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Don Waddell Interview Part I: 2008-09 Season in Review

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Introduction: This interview was conducted the Monday after the final Thrashers home game at Philips Arena. GM Don Waddell arrived at the Under-18 World Championships to observe the many draft eligible players and talk with the organization's scouts. He also performed his USA Hockey duties by handing out the "Player of the Game" trophies that night (pictured below).


Part 1 of the interview is an overview on what went right and what went wrong on the ice in the 2008-09 season.

Bird Watchers Anonymous: It was a tale of two seasons this year. What was the difference between the first and the second half?

Don Waddell: I think it was a combination of things. One thing that can't be overlooked is Ilya being named captain. When we put that responsibility on his shoulders, not only did he take his game to another level but the guys around him rose up as well.

When you look at individual players, we didn't have Zach Bogosian a lot in the first half, once he got back...he led all rookie defensemen in goal scoring with nine. When we moved some veteran guys out it created some opportunities for these younger players to play more. I think that was a critical thing to get those [younger] guys that experience. Ilya being captain, the return of Zach Bogosian and we got really good goaltending through that stretch.

BWA: So what went wrong in the first half of the season?

DW: We will sit down and analyze our season in the next couple of weeks, but we had nine or ten new players with a new coaching staff. We knew that there would be an adjustment period, but it turned out to be much harder than anyone thought to get everyone on the same page. I just don't think everyone was on the same page--which is disturbing because they are all supposed to be professional athletes who are paid a lot of money--but we had guys that were bucking the system as we say.

[Head Coach] John [Anderson]'s style is different. He was won with it and he believes in it. That's why I hired him--he believes in what he coaches. But unless all five guys on the ice play that same system you're not going to have success because of the way the style is set up. So I think the new players, the adjustments to a new coach and we weren't getting a star performance from Ilya and our goaltender (Kari) was hurt in November. Add that all up and it makes for a bad first half of the season.

BWA: You added Rich Peverley and subtracted Jason Williams at about that same time. Was the problem that Williams just didn't fit in or he didn't play the right style?

DW: I should have mentioned Peverley when we were talking about the turnaround because his stats were unbelievable. He was playing great for us. With Jason we just never could find anyone to fit with him. Some guys you just put them in and the chemistry is there, we tried him with Kovalchuk, we tried him with Kozlov, we just couldn't find a match for him. That's going to happen.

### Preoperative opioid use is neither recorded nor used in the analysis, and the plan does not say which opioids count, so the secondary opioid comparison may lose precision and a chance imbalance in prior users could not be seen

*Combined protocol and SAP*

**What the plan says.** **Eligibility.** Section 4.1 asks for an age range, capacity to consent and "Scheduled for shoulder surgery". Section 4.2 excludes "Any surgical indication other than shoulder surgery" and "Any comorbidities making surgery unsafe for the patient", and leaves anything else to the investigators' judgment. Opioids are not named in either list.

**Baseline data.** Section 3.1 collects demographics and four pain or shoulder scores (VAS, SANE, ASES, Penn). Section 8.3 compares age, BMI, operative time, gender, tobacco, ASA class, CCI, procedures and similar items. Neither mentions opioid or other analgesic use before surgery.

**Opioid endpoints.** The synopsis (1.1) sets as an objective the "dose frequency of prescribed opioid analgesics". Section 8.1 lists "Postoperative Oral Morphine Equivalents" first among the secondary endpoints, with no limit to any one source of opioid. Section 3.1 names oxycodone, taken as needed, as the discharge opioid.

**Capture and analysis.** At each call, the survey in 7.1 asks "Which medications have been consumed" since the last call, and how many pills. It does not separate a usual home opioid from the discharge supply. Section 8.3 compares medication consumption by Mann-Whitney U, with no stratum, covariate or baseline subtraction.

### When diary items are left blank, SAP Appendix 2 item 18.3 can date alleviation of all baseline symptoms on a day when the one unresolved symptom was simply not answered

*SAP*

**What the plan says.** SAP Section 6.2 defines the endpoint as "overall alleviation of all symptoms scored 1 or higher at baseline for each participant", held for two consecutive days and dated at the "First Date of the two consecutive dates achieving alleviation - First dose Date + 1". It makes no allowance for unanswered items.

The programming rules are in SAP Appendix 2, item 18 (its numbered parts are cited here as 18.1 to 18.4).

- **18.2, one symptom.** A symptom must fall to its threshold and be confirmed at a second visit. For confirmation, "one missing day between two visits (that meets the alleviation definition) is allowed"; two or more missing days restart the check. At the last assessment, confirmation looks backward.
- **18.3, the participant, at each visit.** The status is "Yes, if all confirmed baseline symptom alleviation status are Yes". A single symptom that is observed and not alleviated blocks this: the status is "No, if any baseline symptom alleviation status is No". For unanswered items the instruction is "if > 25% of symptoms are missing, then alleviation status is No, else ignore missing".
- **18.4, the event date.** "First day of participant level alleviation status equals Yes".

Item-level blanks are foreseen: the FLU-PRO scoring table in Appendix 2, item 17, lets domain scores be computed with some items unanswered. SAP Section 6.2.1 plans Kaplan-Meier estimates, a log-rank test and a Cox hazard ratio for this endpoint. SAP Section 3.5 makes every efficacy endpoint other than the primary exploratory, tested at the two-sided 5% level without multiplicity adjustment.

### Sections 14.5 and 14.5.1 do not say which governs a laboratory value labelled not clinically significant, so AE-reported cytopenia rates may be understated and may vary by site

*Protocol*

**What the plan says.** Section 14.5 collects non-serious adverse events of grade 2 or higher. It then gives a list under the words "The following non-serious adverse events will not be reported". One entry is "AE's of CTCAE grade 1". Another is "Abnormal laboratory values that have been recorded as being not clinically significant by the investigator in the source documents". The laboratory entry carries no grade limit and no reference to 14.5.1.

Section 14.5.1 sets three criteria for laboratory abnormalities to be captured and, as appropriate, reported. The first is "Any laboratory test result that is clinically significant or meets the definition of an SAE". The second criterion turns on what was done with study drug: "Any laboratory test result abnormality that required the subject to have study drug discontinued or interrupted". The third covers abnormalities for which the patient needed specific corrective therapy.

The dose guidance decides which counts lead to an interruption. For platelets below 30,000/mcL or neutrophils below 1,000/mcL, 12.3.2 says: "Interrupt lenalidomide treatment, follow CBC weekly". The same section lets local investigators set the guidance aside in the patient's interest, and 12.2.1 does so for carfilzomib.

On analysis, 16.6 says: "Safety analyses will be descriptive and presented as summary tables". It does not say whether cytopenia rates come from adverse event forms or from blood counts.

When we picked up Peverley that gave us some options. Before he played any games with us, we knew that he would give us another centerman and we could move Jason along. To predict that Peverley was going to do what he did for us--well we could never have predicted that--but we knew he had a good skill level and he was going to get an opportunity to play for us.

BWA: What is the perfect position for Colby Armstrong? Second line or third line? Checker or scorer?

DW: I think he can play either or. I think he can play on a top scoring line in the league--the third line might be better suited for him. He's a guy who can play minutes. When he's on the third line sometimes he doesn't get the minutes. For him to be effective he needs to get minutes--you want him in the game. In the last 25 games of the season we had him playing more and he finished with 22 goals. He's a guy you want on the ice because the other team is aware of him when he is on the ice. You want to make sure he gets more than 10 or 11 minutes a night.

BWA: Going back to the second half of the season, if you look at the last 41 games the Thrashers were on pace for roughly 91 points--but 91 points still leaves you a few points short of the playoffs--so what improvements are needed?

DW: I always say it is harder to win games in March than it is in October. I think we won tough games down the stretch. I think we would be an even better team at the start of next season if we can play at the level we played at in the second half.

Also, I think this is the most points a team has had and missed the playoffs in a number of years--that's what someone told me--which is pretty amazing. But those extra points in October and November--points in overtime or the shootout--those are critical points--and we gave up some points in the last minutes--and you have to find ways to get those points in games. You'd like to think that what we did in the second half we could even improve upon at the start of next year.

[Editorial Note: The Panthers missed the playoffs despite having 93 points--which is the most point ever amassed by a team that missed in the East. iif you look at both conferences since the lockout it usually takes between 91 and 96 points to qualify for the post-season with the average 8th place team collecting 93.0 standing points.]







2008-09 93 91
2007-08 94 91
2006-07 92 96
2005-06 92 95


In Part II Don Waddell talks about what he sees as the biggest roster needs to be filled via free agency and trades and what players the team is considering for their first round draft pick.